Listen to Today's Edition
Paleontologists first discovered the fossilized remains of a duck-sized dinosaur in Mongolia’s Gobi Desert in 2008. Recently, they were able to properly analyze the fossils, which they described as “beautifully preserved.”
The extinct creature had a mouth full of more than 100 small, sharp teeth and sported a long, slender neck.
While those features pointed to a creature that had adapted to the underwater world, the research team noted that the orientation and shape of the ribs – which were slightly flattened – showed that it had a sleek body perfect for diving.
They named it Natovenator polydontus, which means “swimming hunter with many teeth.”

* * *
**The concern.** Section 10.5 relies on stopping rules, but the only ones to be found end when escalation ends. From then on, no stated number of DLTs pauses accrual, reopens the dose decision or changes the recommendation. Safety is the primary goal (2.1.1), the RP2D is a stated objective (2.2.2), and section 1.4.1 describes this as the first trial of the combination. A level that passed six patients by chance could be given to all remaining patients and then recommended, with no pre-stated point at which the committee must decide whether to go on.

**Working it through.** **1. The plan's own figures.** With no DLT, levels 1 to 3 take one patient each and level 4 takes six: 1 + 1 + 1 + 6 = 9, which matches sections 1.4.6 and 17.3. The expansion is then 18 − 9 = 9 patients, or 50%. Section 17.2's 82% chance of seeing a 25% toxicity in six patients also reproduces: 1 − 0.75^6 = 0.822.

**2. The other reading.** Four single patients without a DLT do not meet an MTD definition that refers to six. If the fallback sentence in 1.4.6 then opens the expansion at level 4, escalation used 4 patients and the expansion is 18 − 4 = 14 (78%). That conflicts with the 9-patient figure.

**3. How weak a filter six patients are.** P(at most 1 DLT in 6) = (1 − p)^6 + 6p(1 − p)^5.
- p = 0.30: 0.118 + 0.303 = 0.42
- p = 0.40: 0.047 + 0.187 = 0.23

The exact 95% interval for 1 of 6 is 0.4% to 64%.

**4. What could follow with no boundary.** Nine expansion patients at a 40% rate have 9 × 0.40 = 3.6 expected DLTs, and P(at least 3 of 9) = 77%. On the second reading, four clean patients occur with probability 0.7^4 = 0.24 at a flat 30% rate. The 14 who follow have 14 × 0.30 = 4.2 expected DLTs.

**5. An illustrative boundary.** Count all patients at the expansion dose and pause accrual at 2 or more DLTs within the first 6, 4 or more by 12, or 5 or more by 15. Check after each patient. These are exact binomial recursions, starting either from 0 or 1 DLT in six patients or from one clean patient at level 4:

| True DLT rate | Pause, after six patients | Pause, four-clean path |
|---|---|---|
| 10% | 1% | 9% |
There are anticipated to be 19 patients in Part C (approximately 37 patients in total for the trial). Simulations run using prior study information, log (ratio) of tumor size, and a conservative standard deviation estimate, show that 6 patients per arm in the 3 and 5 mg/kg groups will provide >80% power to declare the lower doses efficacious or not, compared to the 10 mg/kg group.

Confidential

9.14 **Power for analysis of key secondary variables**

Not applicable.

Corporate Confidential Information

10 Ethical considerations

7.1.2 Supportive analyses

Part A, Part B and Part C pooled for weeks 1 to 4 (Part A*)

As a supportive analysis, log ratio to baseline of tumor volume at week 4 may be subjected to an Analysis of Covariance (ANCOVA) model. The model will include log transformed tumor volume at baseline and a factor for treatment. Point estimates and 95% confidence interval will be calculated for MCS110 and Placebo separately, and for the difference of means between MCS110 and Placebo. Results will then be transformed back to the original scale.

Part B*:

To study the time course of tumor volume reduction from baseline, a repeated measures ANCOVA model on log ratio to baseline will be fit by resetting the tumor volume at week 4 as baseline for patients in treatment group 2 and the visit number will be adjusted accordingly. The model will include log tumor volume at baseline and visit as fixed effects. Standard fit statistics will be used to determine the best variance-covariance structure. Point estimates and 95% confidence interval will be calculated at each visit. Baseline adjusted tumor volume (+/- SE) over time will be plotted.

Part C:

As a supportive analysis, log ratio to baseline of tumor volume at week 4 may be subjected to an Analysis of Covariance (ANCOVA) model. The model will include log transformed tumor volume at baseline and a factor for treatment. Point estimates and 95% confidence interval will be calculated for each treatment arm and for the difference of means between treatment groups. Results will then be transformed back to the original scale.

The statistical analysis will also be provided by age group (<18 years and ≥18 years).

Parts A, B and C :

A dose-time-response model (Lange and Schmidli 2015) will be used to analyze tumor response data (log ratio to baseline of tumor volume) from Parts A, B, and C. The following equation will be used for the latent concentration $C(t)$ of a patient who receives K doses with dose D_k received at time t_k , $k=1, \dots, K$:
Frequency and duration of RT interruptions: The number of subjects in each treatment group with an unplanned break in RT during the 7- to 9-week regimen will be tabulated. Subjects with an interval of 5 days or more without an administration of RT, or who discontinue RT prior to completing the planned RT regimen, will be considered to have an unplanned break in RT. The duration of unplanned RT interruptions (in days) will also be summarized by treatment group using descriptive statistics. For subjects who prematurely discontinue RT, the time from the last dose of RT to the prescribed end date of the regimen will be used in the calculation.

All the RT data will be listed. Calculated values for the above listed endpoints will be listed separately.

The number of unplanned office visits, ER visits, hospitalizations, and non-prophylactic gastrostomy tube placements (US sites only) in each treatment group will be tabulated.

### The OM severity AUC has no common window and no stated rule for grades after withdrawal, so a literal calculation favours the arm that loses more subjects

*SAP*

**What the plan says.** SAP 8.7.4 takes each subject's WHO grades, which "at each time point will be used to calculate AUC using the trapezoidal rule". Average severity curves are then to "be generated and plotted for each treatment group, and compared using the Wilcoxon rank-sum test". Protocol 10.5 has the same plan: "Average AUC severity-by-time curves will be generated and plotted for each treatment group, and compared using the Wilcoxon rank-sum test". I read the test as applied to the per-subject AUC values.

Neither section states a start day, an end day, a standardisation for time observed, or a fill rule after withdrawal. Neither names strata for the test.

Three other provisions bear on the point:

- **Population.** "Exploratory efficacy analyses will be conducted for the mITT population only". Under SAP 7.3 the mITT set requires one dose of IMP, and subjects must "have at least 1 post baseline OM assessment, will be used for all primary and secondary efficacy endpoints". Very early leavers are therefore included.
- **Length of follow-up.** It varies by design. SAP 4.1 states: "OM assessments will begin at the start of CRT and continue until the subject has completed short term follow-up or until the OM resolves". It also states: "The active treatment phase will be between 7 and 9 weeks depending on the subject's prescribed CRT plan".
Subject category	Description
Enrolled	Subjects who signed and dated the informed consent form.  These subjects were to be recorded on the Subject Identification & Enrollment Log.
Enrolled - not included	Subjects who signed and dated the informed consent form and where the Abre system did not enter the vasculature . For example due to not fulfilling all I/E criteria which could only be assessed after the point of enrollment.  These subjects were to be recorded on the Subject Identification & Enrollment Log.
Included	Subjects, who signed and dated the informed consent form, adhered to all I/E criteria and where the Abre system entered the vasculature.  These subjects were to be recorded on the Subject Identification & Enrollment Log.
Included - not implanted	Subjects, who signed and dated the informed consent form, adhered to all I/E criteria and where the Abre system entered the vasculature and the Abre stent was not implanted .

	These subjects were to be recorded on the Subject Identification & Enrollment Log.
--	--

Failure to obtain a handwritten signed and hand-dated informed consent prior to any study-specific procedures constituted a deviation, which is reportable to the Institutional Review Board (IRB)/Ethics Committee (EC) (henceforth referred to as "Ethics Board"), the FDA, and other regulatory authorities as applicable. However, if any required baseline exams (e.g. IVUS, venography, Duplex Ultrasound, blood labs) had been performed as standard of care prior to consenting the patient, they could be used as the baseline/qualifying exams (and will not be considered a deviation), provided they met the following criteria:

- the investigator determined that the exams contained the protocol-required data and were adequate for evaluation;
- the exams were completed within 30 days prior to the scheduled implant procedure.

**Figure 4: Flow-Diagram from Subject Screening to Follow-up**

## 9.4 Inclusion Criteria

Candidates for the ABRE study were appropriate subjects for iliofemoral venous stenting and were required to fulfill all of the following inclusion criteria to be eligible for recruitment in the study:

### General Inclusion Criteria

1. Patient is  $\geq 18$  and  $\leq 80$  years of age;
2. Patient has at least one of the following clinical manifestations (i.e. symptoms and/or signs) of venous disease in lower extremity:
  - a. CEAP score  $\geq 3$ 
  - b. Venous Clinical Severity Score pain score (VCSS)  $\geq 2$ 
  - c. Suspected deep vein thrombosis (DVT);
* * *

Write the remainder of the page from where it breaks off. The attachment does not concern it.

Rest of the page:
The discovery provides the earliest evidence that some dinosaurs could dive underwater, even though some researchers remain skeptical.
Paleontologist Nizar Ibrahim, who proposes that the large Spinosaur hunted underwater, noted that more evidence is needed, such as a thorough analysis of Natovenator’s biomechanical capabilities and more comparisons with other aquatic animals.
Still, others suggested that the findings provide more insights into how dinosaurs became so diverse over time.
“Finding semiaquatic dinosaurs means that the ecological diversity was very high in dinosaurs, and it could change our prejudice about the lifestyle of dinosaurs,” said co-author Yuong-Nam Lee.